The Coronavirus: How to Fight Against It

The Coronavirus: How to Fight Against It

Jul 01, 2020

December 2019 marked the beginning of the SARS-CoV-2 outbreak. The world was brought to its knees in a matter of months. Our way of life has been threatened, and we have to adapt very fast to keep the virus at bay.

Out of all the viruses, the SARS-CoV-2 is the one that spreads so fast. One moment, it’s in Wuhan, a province in China, the next, every country in the world are closing their borders.
Although the COVID-19 pandemic is the first that we have ever seen in modern history, scientists, government officials, health workers, and everyone else is working to stop the spread of the virus.
This is the time when having a COVID testing center near you would be great so as you can call to get an appointment when you need it the most.

Understanding Coronavirus

For you to put up a good fight, you to have to arm yourself with proper knowledge about the unseen enemy.

Coronaviruses are a group of viruses that have been around for some time now. It was first isolated in 1937. Each year people get infected with the coronavirus when they get the common cold. It is the second leading cause of the common cold after rhinovirus.

Coronavirus was responsible for causing two other outbreaks in 2003 and 2014. These were the severe acute respiratory syndrome (SARS) and the Middle East respiratory syndrome (MERS).

SARS-CoV-2 is the type of coronavirus that causes the coronavirus disease of 2019 (COVID-19). SARS-CoV-2 and the other two viruses that caused SARS and MERS belong a family of seven viruses.

The other four are the ones that cause the common colds, which we experience each year.

Just a side fact, the coronavirus gets its name from its appearance, which means crown in Latin.

How Does It Spread?

The coronavirus is spread primarily from person to person.

When an infected person sneezes or coughs, they release droplets which can travel as far as two meters or six feet away. This means that if you are close to this person, then you breathe in the droplets, then you can get infected.

This is why people have to wear protective gear for COVID-19 such as face masks.

Another mode of transmission is touching objects or surfaces which the virus has landed on. When you touch any of the contaminated surfaces, then you touch your nose, mouth or eyes before disinfecting your hands, then you can get infected.

The virus is known to stay on surfaces for hours and others even days. Check out the following:

  • Copper – four hours
  • Plastic and stainless steel –two or three days
  • Cardboard – 24 hours

There has been the scare that the virus can be transmitted through packages, groceries, or food. You are much likely to get infected from person to person than from groceries or bags. You have to implement preventive measures for COVID-19 while shopping.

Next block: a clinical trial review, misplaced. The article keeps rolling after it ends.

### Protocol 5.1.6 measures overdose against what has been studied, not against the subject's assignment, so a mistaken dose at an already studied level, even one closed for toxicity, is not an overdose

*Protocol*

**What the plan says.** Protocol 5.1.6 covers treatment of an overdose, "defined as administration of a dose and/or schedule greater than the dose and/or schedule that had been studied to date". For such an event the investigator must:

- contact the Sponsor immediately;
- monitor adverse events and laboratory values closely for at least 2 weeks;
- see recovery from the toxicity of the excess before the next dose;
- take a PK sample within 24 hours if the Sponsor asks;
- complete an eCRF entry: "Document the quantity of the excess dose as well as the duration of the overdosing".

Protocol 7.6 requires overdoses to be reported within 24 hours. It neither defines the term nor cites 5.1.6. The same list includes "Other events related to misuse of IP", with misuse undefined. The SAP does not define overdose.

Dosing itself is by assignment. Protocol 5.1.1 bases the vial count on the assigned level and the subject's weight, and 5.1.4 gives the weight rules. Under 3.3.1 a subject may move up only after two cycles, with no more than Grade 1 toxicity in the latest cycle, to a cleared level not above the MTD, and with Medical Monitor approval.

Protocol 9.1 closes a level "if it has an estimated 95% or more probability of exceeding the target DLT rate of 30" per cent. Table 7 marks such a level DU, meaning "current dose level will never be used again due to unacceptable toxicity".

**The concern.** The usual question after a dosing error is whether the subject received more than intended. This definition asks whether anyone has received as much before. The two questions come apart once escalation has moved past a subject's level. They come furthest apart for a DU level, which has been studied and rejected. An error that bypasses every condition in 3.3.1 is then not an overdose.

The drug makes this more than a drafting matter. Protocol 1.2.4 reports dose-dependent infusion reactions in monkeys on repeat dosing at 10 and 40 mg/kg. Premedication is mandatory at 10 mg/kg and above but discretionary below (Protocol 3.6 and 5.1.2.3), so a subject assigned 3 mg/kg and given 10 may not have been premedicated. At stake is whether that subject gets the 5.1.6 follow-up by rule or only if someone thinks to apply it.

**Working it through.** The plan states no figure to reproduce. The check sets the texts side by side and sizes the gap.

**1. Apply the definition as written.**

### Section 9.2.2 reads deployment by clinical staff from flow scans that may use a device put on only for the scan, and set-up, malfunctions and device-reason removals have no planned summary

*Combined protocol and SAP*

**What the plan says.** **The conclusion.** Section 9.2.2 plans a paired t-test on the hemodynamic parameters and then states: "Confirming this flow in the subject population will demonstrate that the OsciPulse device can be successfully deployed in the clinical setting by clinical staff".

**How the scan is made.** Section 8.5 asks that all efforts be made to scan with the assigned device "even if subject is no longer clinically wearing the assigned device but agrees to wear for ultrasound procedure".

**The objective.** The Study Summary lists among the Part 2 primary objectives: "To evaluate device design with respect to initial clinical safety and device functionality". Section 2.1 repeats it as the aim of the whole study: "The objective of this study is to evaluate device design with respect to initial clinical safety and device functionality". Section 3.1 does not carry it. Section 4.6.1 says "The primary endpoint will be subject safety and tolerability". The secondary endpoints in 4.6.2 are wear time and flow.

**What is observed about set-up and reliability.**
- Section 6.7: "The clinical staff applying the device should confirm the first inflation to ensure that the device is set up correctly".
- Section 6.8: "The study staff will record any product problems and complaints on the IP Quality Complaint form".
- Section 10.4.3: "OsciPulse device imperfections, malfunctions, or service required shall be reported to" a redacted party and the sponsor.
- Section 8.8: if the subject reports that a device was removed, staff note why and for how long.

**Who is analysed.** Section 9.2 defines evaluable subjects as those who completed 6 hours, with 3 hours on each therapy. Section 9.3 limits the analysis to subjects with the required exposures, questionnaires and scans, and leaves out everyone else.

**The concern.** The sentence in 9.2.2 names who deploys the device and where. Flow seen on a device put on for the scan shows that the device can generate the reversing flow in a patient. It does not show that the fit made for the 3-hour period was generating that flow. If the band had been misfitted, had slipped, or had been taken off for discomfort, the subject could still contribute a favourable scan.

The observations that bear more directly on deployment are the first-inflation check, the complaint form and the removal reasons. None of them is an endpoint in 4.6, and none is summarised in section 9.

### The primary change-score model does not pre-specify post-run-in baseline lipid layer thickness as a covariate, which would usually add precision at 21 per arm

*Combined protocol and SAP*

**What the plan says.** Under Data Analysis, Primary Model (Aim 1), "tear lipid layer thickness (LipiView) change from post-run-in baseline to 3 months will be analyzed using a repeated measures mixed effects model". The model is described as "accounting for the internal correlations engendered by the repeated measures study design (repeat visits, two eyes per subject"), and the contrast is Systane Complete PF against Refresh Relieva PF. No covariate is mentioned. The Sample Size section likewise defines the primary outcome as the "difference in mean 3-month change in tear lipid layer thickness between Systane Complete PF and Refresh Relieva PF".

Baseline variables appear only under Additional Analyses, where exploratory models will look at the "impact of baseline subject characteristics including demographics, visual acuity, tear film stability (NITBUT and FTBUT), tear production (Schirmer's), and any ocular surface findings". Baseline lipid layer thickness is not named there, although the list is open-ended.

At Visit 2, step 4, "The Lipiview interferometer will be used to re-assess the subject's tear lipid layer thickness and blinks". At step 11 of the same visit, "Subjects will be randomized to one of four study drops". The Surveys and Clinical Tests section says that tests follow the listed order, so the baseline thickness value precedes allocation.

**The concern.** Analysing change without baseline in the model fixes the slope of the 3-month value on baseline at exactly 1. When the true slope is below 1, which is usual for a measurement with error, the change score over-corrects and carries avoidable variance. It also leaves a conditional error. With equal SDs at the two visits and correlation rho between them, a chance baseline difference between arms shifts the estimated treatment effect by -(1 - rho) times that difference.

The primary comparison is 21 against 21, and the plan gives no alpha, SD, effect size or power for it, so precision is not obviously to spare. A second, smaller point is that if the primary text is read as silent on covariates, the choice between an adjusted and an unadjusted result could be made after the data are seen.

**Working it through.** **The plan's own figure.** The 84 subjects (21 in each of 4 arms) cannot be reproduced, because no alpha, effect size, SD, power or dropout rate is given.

Stay at least 6 feet away from the next person and wear a face mask.

The only thing you can do is clean the countertops since the coronavirus is more likely to linger on hard surfaces.

Thus far, there is no evidence that someone has been infected from handling food containers or food.

Treatment

If you suspect that you have COVID-19, contact our doctor and see if you can book an appointment to get tested. We have the standard COVID-19 testing kits on standby.

However, there is no specific treatment for COVID-19 at the moment. Mild cases will have to be managed using fluids, rest, and fever control. Only in severe cases are people hospitalized and cared for.

Since coronavirus is not a bacterial infection but a viral one, we cannot really say that antibiotics treat coronavirus disease. However, they are used to treat infections that might come with the disease.

How to Prevent the Spread of Coronavirus

You can take these steps to help fight against the coronavirus:

  • Practice social distancing because the primary mode of transmission is from person to person
  • Wash your hands for at least 20 seconds with soap and water or clean them with alcohol-based sanitizers
  • Cover your nose and mouth in public to either stop you from inhaling droplets that might have the virus or if you have COVID-19 to stop it from spreading further. This does not replace social distancing. Children under two years old should not wear a face mask or if you have trouble breathing
  • Always clean and disinfect surfaces that you touch often
  • Avoid touching your face when out in public before sanitizing or washing your hands
    Currently, there is no coronavirus vaccine, but intense research is going on trying to come up with one.

If you suspect that you have COVID-19 symptoms, contact our doctor at Altus Emergency Center (Lake Jackson) and await further instructions.

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